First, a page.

The ever-increasing regulatory and compliance burden that financial advisory firms have been shouldering for the better part of a decade shows no signs of abating.
This year alone, the Financial Services Compensation Scheme (FSCS) revealed that, for the first time ever, industry levies will exceed £1bn ($1.4bn, €1.2bn) for the 2021-22 financial year.
The staggering sum is the result of skyrocketing compensation paid to consumers and investors that has virtually doubled year-on-year for the past few years.
But how sustainable can the current model be in the long term, and how prepared are advisory firms to comply with it?
International Adviser polled 51 advice businesses in the UK, the vast majority of which (84%) said their firm can financially cope with rising costs; including regulatory fees, levies and professional indemnity (PI) cover.
Only 16% believed they may not be able to continue operating if costs spike again.
Such confidence, however, was paired with concern about the knock-on effect for clients.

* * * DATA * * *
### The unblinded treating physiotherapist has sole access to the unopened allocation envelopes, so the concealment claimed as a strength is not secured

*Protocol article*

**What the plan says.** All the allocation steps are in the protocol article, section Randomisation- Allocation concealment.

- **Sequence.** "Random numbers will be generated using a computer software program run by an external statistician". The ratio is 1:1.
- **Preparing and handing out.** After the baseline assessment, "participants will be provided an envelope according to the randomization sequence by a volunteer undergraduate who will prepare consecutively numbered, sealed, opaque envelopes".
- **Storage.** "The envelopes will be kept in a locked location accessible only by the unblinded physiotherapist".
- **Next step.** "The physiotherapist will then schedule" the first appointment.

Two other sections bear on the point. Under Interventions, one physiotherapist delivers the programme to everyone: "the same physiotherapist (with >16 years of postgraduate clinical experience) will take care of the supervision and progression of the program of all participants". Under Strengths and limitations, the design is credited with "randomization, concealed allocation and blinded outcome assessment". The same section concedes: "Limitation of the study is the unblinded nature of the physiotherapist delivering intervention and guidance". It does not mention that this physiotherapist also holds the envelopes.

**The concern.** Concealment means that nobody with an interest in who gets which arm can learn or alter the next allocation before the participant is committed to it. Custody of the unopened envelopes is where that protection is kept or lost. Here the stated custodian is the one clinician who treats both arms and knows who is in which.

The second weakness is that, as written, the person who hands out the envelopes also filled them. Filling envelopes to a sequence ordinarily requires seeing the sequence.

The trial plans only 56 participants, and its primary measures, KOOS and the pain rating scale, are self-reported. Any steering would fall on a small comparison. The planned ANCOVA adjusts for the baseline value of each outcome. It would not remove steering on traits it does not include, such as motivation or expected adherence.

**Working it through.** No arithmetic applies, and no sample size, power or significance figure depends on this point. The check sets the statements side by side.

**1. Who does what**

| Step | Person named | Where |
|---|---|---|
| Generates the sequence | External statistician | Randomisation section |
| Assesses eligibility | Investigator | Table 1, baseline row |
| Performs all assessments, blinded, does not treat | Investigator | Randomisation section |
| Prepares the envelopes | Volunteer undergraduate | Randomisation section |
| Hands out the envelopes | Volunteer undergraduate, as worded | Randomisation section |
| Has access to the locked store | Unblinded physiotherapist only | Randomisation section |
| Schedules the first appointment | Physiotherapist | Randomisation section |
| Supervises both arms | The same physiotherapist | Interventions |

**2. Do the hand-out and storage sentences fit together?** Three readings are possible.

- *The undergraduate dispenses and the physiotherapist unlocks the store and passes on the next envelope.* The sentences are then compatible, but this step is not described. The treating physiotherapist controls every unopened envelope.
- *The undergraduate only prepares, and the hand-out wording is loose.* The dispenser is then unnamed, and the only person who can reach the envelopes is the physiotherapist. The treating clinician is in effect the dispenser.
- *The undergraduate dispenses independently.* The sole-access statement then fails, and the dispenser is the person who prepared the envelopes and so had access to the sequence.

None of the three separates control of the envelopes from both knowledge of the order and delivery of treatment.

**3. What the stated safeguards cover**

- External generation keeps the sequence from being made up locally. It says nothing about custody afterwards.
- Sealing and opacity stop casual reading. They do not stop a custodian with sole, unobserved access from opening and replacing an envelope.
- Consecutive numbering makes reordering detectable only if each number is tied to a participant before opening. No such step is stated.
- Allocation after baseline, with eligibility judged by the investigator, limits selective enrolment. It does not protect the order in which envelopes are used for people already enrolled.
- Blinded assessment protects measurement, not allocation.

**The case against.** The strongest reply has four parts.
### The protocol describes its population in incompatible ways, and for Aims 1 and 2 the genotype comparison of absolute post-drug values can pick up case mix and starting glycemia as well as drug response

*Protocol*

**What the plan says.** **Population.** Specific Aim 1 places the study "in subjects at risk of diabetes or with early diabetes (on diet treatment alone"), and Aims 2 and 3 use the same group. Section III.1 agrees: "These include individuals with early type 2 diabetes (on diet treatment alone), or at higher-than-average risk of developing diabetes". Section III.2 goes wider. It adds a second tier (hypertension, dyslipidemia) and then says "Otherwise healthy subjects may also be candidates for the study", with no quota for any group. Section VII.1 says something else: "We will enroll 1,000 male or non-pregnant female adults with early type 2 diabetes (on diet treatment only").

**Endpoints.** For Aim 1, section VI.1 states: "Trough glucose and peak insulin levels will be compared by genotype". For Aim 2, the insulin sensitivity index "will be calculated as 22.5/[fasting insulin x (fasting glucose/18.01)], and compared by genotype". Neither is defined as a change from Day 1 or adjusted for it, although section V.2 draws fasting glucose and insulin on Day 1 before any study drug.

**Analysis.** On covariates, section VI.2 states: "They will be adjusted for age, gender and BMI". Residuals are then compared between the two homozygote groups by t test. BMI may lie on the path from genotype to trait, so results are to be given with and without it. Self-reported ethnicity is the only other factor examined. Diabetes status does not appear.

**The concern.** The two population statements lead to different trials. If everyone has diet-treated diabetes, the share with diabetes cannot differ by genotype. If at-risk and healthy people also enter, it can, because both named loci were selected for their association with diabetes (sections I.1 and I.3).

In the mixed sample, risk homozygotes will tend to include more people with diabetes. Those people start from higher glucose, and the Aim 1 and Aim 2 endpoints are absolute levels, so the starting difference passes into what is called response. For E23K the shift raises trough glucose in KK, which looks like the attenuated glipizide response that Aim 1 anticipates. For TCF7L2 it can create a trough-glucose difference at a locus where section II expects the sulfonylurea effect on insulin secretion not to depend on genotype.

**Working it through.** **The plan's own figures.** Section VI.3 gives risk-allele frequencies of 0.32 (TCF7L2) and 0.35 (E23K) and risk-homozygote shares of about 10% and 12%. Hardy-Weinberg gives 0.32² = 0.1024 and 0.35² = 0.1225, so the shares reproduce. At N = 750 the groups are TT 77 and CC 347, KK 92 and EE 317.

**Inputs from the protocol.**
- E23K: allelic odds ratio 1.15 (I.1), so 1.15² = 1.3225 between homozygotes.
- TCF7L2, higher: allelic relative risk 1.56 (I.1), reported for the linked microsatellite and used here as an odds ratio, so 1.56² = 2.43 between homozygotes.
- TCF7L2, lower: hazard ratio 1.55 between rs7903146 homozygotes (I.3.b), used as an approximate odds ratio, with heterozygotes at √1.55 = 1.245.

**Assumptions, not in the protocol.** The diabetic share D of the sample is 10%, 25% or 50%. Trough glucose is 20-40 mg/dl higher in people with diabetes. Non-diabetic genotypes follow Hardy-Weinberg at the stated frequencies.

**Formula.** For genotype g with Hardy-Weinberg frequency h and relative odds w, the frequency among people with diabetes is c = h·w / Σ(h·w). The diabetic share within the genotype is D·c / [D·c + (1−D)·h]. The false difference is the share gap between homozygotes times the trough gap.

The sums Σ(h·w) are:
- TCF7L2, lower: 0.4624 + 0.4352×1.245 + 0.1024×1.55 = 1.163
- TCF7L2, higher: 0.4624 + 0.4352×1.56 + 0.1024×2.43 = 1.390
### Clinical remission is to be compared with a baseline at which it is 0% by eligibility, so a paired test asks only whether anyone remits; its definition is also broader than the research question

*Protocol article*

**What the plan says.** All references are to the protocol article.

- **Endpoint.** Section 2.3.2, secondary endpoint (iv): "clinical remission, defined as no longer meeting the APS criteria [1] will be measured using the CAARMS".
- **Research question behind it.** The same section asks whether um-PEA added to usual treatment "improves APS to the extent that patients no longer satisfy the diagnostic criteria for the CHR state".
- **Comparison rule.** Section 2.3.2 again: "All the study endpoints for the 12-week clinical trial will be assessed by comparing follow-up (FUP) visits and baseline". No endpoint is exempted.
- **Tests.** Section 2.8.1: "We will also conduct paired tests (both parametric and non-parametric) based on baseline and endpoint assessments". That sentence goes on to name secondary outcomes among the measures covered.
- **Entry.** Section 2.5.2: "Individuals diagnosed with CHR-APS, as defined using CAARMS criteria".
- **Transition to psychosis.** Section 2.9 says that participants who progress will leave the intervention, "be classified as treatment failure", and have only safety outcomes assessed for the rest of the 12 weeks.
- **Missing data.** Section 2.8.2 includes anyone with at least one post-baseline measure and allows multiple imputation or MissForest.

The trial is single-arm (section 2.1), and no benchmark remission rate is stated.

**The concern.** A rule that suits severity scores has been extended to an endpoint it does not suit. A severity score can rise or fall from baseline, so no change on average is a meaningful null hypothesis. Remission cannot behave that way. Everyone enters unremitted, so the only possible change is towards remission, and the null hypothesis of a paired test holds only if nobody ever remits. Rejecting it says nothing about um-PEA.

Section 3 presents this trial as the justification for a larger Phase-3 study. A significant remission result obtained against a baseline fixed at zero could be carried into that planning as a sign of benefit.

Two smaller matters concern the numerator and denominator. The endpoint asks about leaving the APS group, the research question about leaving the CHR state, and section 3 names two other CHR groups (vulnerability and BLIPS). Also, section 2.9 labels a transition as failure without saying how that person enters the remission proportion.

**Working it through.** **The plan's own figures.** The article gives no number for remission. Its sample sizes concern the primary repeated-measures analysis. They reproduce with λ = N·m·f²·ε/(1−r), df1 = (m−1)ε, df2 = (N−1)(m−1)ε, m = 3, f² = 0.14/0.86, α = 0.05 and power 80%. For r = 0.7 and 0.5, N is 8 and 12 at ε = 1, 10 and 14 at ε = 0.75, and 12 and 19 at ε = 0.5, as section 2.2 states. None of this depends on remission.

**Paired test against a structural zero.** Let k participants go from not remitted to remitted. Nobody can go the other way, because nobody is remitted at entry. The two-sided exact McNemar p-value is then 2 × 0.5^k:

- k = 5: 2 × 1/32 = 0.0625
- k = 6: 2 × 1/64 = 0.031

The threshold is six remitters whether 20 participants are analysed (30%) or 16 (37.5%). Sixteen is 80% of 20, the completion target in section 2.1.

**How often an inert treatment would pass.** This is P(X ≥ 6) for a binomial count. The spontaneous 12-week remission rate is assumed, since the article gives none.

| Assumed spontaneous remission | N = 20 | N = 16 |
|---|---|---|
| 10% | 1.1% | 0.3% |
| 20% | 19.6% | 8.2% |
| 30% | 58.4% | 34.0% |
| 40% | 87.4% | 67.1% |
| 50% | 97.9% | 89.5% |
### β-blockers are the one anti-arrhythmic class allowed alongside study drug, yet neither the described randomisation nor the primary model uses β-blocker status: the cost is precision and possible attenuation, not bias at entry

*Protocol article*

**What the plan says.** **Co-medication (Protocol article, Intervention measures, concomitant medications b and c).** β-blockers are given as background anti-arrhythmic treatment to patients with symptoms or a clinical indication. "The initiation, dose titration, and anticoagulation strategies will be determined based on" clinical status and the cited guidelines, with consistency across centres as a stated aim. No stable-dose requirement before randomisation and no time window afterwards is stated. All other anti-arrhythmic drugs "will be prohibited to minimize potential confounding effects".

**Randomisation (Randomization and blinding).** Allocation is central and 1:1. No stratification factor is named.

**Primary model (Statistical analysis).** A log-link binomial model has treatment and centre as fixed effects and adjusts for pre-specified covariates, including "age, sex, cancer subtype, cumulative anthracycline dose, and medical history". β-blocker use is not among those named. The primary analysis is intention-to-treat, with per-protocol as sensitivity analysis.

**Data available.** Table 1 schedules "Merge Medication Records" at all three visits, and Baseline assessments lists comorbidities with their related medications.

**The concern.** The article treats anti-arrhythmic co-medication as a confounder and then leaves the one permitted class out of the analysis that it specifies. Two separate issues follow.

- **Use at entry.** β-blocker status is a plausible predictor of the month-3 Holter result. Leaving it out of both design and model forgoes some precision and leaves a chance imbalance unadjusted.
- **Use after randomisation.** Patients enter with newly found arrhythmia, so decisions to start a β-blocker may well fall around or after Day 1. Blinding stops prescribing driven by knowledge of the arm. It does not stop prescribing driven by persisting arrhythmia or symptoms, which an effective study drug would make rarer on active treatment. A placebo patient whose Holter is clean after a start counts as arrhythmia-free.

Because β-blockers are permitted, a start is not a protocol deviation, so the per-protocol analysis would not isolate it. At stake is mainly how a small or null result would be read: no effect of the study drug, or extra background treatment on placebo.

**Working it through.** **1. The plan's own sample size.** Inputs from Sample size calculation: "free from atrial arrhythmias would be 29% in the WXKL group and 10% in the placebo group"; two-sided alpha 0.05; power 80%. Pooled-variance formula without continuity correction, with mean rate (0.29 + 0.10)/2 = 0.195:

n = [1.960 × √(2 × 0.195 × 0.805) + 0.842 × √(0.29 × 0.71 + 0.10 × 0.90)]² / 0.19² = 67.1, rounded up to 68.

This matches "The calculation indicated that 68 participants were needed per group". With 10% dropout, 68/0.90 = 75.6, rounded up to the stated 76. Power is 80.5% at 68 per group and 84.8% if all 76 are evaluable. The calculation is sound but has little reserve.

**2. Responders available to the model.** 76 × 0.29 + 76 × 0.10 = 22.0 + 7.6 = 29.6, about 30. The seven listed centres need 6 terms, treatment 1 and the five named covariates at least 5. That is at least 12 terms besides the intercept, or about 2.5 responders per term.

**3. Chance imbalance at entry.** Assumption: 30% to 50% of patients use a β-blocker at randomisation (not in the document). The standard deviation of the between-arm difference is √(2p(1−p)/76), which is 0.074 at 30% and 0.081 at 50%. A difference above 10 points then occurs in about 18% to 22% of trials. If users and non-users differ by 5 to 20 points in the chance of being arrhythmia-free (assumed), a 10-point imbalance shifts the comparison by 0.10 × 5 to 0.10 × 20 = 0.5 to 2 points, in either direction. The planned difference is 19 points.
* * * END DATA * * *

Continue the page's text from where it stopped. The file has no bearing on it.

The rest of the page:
Several respondents said that while they can, and will likely be able to continue to, foot such bills; this may not be the same for smaller industry players who are not only are seeing their contributions grow every year but have been more heavily impacted by covid-19.
The current model was branded “unsustainable” by one respondent, with many echoing that view.
And it’s not just firm profitability that is taking a hit, with some advisers already forced to pass these costs on the clients, making advice less affordable for them.
But respondents also offered a potential solution: namely, capping fees by inflation.
One respondent highlighted the unfairness of how the fees are calculated by the regulators, stating that if advisers were to charge their clients in the same arbitrary way, they would probably be on the receiving end of some hefty sanctions.
A common sentiment among UK advisers is that they don’t have much choice. If they wish to continue working in the industry, paying levies is part and parcel of the requirements.
While many remain confident of their ability to keep meeting the financial demands of the regulators, it risks undermining the government’s stated objective of making financial advice widely accessible and affordable.
This could then result in the creation of a far bigger advice gap.